Is Monster Drink Legally or Ethically Responsible for the Death of Young People?
Is Excessive Consumption a Problem of Company Negligence or Personal Choice?
The issue I address in this blog is whether an energy drink that contains caffeine, and the company that created it, should be held liable for deaths that occur after drinking excessive amounts of the product. Is it a matter of negligence on the part of the energy drink company for failing to adequately inform those who consume the product, especially youngsters who are particularly vulnerable, or is a matter of one’s personal responsibility, as with other potentially harmful products (i.e., fast food) to carefully monitor what we put into our bodies, how much of it we consume, and to be an educated consumer about the possible health effects.
Monster Beverage has been sued for allegedly marketing its highly caffeinated Monster Energy Drink to kids, teenagers and young adults. A lawsuit filed by San Francisco city attorney Dennis Herrera on May 6, 2013, claims the Monster caffeine levels can lead to elevated blood pressure, seizures and cardiac arrest. In October 2012, the parents of 14-year-old Anais Fournier sued Monster after their daughter went into cardiac arrest and died after drinking two 24-ounce cans of Monster Energy drink in less than 24 hours.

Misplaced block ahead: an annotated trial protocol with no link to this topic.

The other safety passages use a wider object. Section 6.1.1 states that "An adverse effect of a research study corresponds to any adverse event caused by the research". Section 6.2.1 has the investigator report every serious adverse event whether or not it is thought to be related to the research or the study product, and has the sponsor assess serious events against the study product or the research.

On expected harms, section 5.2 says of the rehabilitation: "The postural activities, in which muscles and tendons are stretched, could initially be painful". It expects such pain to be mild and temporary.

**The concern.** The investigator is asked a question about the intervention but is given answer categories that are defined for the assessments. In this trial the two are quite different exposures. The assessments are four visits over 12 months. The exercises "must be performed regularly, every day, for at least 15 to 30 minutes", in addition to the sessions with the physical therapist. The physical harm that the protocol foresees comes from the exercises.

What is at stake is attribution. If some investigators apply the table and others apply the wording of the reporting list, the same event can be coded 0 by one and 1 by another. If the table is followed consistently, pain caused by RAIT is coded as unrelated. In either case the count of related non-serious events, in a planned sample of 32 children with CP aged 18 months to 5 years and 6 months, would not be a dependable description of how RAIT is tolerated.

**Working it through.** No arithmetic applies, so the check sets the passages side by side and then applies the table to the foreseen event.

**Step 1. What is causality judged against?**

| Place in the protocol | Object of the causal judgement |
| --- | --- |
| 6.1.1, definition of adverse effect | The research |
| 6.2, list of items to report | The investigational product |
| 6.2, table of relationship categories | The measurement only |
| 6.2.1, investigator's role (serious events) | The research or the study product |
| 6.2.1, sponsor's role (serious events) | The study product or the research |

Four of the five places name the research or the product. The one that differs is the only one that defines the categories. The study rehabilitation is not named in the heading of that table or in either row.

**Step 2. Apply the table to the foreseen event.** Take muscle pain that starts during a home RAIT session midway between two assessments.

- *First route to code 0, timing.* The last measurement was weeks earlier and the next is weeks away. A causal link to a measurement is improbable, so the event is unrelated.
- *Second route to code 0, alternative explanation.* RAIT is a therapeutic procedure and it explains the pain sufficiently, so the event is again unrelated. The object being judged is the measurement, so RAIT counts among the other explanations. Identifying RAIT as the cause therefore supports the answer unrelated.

The Monster Energy drink supposedly contains 240 mg of caffeine, about the equivalent of seven cups of coffee. It also contains other stimulants, including guarana, a natural caffeine-containing plant panax ginseng and taurine. In October 2012, a Consumer Reports investigation found that 27 of the most popular brands of energy drinks in the US contained a different amount of caffeine than was on the label, or did not list the amount of caffeine at all. Monster was at the top of the list with respect to milligrams of caffeine per serving.
FDA does not require energy drink companies, including Monster, to list the
exact amount of caffeine on ingredient labels because the products are
regulated as dietary food supplements instead of food. Energy drinks are also sold as nutritional supplements, even
though they may not have any nutritional value. Because of this regulation,
energy drinks may exceed the FDA-mandated limit of 71 milligrams of caffeine
for a 12-ounce soda. As of October 2012, the FDA said it is investigating five
deaths and one nonfatal heart attack after people consumed Monster Energy
The US Drug Abuse Warning Network in 2011 reported a tenfold spike in emergency room visits involving energy drinks. Approximately 70 percent of cases involving teens from ages 12 to 17 going to ER was due to energy drinks itself - without drugs or alcohol. Most hospitalizations are caused by dehydration, heat exhaustion and heart problems. There is also evidence linking the drinks to cancer by frequently over-dosing on folic acid.